This booklet is one of a series about the teaching of language, literacy and English to children and young people aged 3 to 19. The aim of the series is to inspire and inform debate about school strategy. The booklets draw on seminal studies and development work carried out over many years. The series is a co-publication between the United Kingdom Literacy Association and Owen Education, an independent school-improvement agency.
About this booklet
This booklet describes the approaches to the teaching of writing most likely to give children and young people between the ages of 7 and 16 strong voices as writers and a confident control of the English writing system. The booklet offers a comprehensive statement about learning writers, the writing process and the effective teaching of writing. It is sharply critical of aspects of the requirements for writing at Key Stage 2 in the new National Curriculum for English, notably the preoccupation in the orders with the abstract teaching of long lists of spelling rules and large quantities of grammatical terminology, and the inadequate attention given to composition and content in pupils’ writing. The booklet welcomes some aspects of the new orders for writing at Key Stages 3 and 4, but criticises the government’s failure at all three Key Stages to acknowledge the impact of digital media and technology on writing and the implications of this impact for the writing curriculum. Finally, the booklet proposes an alternative curriculum for writing 7 to 16, which includes a repertoire of the kinds of writing which pupils from age 7 should experience, which strikes a better balance between writing as a constructor of meaning and writing as a system, and which welcomes the new possibilities for writing afforded by the digital revolution.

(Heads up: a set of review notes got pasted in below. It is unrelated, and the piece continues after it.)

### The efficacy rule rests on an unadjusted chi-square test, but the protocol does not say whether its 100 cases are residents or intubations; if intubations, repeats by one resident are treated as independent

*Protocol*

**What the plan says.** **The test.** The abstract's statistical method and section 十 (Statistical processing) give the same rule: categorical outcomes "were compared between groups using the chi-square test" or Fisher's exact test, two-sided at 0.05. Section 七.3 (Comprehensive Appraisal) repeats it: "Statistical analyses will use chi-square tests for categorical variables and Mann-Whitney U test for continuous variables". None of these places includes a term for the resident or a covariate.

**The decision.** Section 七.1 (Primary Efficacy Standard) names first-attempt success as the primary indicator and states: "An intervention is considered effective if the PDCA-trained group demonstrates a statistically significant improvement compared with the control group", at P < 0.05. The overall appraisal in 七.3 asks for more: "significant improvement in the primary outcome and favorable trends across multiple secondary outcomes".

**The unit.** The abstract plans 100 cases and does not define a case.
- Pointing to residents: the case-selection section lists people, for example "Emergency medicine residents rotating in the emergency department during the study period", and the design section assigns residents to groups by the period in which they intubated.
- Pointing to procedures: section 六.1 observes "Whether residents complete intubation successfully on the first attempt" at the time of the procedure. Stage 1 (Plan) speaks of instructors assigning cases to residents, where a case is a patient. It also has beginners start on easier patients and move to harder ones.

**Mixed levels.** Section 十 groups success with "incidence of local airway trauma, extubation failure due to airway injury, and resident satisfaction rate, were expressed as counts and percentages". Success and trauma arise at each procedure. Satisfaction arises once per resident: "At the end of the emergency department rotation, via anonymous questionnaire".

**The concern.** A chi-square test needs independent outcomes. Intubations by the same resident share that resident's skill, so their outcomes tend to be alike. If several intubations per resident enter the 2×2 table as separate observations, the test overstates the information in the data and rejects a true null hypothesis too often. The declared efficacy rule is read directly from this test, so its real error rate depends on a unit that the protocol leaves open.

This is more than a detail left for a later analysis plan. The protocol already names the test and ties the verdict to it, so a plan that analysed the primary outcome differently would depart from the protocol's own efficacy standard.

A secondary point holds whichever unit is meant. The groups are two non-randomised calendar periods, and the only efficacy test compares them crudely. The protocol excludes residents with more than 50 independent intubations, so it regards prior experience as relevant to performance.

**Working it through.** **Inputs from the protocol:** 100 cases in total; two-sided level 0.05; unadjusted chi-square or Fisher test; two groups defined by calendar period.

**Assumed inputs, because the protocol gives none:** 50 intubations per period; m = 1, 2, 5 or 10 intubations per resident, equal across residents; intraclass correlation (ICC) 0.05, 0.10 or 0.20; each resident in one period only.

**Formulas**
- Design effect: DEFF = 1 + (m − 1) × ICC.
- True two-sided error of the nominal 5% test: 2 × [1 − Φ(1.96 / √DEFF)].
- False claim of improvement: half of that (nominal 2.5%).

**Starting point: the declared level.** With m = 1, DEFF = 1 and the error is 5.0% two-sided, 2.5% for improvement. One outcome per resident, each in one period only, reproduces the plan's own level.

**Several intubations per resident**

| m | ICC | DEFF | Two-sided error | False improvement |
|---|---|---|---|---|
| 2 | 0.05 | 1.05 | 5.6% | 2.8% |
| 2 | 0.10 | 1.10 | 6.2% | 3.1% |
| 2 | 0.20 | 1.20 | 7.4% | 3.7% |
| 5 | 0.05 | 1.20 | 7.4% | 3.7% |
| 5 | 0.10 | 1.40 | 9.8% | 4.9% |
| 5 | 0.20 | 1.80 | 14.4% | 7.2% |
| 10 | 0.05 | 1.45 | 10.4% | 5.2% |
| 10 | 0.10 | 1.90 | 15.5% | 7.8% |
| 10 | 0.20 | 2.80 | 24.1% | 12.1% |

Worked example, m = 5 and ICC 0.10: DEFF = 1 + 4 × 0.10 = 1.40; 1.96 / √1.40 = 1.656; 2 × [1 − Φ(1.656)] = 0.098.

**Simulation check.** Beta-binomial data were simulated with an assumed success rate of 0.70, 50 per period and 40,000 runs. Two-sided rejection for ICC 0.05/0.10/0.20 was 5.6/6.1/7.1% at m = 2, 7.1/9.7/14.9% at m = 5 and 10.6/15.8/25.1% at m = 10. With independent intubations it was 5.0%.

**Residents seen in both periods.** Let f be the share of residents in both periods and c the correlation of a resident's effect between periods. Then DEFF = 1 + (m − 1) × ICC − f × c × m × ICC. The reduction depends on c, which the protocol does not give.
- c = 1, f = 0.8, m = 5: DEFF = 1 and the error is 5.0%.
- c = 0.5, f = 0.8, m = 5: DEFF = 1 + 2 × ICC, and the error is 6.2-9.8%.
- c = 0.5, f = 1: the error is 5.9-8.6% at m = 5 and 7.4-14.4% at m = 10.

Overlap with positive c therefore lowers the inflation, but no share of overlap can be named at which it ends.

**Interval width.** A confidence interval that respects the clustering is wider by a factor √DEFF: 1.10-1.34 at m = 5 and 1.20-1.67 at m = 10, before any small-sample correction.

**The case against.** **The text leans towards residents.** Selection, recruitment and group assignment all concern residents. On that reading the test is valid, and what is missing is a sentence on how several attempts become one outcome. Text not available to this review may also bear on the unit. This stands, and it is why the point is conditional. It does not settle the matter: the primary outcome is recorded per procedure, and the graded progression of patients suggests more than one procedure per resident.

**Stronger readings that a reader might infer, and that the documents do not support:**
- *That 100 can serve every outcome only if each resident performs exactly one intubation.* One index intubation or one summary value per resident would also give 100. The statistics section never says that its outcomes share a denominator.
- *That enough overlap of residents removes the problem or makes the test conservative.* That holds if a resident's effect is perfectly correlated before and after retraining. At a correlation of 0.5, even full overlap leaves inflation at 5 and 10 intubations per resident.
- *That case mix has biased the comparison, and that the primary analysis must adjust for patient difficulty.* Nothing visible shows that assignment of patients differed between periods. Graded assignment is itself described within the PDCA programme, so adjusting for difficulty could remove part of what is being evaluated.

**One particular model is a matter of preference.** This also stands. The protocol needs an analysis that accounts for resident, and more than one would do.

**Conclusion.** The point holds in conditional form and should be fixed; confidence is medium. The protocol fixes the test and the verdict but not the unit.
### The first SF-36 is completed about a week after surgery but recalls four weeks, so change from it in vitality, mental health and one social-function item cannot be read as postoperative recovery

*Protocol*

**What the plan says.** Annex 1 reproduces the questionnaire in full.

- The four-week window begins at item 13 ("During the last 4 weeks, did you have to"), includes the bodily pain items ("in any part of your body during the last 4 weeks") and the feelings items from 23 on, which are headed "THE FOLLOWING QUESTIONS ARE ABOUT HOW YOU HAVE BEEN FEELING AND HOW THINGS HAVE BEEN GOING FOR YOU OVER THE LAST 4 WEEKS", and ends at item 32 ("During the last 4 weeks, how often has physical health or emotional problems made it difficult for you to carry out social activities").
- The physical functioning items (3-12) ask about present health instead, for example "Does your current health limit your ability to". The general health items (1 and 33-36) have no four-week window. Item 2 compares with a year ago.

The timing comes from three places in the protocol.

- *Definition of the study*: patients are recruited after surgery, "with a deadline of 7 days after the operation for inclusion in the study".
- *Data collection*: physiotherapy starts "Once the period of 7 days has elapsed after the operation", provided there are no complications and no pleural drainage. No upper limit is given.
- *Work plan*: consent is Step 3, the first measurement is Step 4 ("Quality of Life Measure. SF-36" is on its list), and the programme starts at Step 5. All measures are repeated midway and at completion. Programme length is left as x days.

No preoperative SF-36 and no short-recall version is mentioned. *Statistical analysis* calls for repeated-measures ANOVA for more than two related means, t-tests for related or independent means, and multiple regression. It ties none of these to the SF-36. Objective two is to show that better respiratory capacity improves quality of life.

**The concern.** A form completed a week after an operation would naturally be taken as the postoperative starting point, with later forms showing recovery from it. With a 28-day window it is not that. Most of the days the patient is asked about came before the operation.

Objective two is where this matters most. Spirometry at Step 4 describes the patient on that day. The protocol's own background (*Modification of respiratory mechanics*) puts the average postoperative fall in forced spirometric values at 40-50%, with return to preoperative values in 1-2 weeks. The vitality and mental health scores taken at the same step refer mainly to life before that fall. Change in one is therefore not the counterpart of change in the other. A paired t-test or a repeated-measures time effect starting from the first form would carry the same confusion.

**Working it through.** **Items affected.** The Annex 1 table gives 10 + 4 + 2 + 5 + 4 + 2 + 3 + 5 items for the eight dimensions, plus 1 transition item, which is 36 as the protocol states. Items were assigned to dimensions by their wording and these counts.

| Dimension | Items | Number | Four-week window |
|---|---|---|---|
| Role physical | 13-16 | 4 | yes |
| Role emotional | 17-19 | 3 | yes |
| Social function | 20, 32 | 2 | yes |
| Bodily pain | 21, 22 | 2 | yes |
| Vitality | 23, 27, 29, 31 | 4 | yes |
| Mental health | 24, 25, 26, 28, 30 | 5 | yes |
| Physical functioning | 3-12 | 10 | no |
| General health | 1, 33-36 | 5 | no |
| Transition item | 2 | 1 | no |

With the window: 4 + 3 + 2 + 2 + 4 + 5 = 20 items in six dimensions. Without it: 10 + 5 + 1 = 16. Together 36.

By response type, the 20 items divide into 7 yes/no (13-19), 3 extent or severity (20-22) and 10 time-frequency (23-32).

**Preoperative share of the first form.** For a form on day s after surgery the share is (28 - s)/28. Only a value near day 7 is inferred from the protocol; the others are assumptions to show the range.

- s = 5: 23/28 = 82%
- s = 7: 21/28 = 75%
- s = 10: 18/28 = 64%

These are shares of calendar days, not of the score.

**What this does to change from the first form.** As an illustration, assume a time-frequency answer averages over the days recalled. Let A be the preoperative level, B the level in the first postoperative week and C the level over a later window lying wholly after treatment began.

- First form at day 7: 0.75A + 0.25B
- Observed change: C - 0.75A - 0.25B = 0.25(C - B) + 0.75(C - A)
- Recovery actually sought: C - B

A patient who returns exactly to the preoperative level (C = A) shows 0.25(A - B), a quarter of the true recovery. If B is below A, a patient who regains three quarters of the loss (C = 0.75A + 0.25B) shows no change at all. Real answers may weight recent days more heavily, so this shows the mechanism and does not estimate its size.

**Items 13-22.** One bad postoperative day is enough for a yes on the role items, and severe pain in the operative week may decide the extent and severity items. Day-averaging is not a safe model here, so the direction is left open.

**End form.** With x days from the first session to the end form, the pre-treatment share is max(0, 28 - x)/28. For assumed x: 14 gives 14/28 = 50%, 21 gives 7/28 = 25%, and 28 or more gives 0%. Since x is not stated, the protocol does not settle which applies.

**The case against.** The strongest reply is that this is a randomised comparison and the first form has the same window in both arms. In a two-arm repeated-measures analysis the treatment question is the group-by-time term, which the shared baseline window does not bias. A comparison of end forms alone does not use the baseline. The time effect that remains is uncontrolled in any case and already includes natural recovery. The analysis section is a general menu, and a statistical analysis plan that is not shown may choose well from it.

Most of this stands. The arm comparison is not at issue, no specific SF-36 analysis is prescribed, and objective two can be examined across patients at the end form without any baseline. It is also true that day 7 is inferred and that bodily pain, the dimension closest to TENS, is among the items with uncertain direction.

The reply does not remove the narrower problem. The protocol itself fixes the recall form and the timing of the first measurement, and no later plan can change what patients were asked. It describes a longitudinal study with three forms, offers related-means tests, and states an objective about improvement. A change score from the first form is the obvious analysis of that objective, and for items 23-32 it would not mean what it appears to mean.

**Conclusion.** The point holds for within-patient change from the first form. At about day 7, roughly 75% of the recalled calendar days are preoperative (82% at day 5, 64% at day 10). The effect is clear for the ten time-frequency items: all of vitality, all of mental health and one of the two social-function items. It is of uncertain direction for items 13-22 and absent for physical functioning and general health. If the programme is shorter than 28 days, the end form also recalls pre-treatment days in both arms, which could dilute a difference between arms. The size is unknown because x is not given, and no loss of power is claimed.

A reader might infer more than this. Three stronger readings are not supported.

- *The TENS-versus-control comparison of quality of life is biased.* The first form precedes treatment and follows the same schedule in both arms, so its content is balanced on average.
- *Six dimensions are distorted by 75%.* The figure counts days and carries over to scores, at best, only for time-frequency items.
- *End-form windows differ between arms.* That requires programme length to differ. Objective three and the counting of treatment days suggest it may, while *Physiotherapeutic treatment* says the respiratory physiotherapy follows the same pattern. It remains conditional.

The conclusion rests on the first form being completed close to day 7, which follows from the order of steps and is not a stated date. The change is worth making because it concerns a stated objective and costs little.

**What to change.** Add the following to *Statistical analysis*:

About the author
In his early career, John Richmond was a classroom English teacher in two London secondary schools. Later, he was advisory teacher for English in the Inner London Education Authority; he helped to run two national curriculum-development projects – the National Writing Project and the Language in the National Curriculum Project; and he was adviser for English and drama in Shropshire. During this period, he published books and articles on English teaching and the role of language in learning, and ran courses and gave lectures throughout the UK and internationally. He has been a Visiting Professor in the School of English at the University of Nottingham. Between 1992 and 2011 he worked in educational television, at Channel 4 and Teachers TV in the UK and at Teaching Channel in the USA.